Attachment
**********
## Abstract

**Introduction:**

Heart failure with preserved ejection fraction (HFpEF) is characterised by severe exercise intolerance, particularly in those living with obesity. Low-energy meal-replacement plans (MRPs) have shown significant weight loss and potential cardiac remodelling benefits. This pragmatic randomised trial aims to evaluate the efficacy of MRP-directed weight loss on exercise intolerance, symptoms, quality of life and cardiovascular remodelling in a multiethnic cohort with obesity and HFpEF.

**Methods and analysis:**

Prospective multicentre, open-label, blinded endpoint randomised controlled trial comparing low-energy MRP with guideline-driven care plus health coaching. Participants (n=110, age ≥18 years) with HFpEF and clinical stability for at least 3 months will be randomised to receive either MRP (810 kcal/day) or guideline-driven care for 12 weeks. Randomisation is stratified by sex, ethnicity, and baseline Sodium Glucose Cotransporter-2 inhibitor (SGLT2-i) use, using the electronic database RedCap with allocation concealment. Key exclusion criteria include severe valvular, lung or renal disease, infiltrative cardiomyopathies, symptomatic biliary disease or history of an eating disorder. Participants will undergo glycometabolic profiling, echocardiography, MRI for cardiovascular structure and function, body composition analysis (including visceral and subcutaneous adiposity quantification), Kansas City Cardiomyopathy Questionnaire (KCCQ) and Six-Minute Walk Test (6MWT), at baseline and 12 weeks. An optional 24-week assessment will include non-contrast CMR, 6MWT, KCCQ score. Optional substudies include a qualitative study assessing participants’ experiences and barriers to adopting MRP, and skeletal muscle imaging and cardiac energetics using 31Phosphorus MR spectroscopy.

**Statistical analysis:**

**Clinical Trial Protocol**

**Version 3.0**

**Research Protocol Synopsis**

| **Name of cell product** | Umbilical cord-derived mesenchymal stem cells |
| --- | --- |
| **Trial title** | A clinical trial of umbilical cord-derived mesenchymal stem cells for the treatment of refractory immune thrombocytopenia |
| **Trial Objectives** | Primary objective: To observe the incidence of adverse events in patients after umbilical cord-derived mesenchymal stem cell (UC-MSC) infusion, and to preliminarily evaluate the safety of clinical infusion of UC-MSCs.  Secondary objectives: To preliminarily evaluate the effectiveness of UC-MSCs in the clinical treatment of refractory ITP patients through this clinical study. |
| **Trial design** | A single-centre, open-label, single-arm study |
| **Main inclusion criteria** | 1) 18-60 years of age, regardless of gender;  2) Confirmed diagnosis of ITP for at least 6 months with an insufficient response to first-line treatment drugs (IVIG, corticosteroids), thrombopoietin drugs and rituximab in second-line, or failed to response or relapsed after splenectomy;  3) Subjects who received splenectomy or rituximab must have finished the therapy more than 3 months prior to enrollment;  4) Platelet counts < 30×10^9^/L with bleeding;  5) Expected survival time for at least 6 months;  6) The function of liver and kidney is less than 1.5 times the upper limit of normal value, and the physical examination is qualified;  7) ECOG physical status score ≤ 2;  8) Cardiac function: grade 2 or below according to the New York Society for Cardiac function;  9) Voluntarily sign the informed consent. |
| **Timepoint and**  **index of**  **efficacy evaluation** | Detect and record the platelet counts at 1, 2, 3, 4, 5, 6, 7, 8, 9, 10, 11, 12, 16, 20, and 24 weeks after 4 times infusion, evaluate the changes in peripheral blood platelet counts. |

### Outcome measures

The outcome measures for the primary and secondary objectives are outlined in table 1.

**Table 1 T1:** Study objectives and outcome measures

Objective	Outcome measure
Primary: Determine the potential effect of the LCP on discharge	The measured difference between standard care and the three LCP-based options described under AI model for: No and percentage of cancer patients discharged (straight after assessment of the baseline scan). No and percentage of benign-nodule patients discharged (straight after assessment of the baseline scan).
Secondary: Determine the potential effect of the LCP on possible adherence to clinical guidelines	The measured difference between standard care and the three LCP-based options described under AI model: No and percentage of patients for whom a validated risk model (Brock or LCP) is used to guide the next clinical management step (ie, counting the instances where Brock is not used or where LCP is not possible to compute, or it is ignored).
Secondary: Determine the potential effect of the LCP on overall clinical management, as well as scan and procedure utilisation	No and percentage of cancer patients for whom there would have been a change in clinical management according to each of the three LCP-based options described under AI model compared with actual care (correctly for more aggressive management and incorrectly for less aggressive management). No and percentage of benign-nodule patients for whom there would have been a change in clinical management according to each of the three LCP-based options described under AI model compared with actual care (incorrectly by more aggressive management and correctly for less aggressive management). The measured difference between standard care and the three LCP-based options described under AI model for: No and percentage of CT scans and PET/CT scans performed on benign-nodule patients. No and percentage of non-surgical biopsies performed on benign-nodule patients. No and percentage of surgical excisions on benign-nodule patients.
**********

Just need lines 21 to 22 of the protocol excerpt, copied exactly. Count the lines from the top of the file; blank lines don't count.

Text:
Primary: Determine the potential effect of the LCP on discharge	The measured difference between standard care and the three LCP-based options described under AI model for: No and percentage of cancer patients discharged (straight after assessment of the baseline scan). No and percentage of benign-nodule patients discharged (straight after assessment of the baseline scan).
Secondary: Determine the potential effect of the LCP on possible adherence to clinical guidelines	The measured difference between standard care and the three LCP-based options described under AI model: No and percentage of patients for whom a validated risk model (Brock or LCP) is used to guide the next clinical management step (ie, counting the instances where Brock is not used or where LCP is not possible to compute, or it is ignored).